Ask them for help preparing healthy meals so that you don’t have to think about what to eat while you’re nauseous. Get their help with managing your fluid intake since dehydration can be deadly. Ask for recommendations of fun, distracting movies or shows to watch while you detox and music to help you get through the process.
When you’re feeling physically better, ask them to come on walks with you. Maybe some loved ones even have recommendations for meditation or mindfulness phone apps, which can help you through the most intense symptoms.
If you do not have social support from your loved ones to safely withdraw from opiates, you need to find this support in a professional, clinical setting. Detox programs have social workers and counselors available for you to talk to, along with your physician and nursing team.
They can help you manage your physical symptoms as well as your psychological symptoms since these are also an important indicator of your withdrawal experience.
When your withdrawal symptoms are clinically in the moderate or severe range, they can lead to life-threatening situations. The biggest risk is relapse followed by an overdose. If you do not have support or medical oversight to manage your cravings and compulsive behaviors, then you are at high risk of relapsing back into abusing opiates.
“However, once you have started the withdrawal process, your tolerance for opiates goes down, so if you begin abusing the same dose or more of the drug than you did before, you are likely to overdose.”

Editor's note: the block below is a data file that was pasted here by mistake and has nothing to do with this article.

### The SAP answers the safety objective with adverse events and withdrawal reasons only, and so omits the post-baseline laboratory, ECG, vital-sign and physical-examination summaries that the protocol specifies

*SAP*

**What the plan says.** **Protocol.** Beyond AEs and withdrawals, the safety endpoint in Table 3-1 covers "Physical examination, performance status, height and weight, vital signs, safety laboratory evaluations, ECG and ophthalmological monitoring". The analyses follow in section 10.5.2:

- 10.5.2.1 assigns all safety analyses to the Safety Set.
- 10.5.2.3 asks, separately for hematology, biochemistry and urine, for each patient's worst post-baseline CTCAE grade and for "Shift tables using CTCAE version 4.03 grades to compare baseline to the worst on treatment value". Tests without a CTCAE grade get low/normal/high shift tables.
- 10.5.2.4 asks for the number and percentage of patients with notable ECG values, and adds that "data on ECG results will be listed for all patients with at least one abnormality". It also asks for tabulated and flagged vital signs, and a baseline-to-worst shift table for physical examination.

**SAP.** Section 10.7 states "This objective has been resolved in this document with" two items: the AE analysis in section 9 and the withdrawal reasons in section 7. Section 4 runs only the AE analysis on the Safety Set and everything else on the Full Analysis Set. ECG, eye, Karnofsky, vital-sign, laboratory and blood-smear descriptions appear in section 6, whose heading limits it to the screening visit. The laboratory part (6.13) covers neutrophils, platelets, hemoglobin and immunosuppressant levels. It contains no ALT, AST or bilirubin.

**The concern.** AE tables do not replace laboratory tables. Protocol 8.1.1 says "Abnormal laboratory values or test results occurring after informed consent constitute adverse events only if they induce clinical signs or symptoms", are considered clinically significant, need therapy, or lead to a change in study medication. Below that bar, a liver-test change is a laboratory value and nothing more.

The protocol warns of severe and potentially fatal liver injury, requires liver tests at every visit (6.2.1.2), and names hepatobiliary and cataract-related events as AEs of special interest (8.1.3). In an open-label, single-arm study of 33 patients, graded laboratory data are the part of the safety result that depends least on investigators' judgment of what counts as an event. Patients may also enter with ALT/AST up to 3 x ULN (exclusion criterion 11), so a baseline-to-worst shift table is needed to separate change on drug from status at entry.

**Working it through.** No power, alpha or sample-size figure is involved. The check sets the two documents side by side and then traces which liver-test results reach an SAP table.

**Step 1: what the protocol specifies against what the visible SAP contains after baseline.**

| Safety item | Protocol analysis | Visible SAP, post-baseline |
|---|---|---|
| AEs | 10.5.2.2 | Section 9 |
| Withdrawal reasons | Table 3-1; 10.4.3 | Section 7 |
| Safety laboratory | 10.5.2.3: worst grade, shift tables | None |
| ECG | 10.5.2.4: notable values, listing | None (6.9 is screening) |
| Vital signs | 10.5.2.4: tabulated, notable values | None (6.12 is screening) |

The leading cause of opiate overdose death is breathing suppression or stopped breathing. If you see someone who is not breathing or barely breathing, passed out and will not wake up, or you have a hard time finding their pulse, they may be having an opioid overdose. Call 911 immediately because this person needs emergency medical attention.
The other life-threatening risk during opiate overdose is dehydration, which can lead to hypernatremia, or a high level of sodium in the blood. Vomiting, diarrhea, sweating, and not drinking enough water to manage this fluid loss means you are at risk. Signs of severe hypernatremia include:
While you may be able to manage withdrawal from opiates at home, you should see an addiction specialist first to get a medical diagnosis of your condition. This professional must confirm the best course of action for you.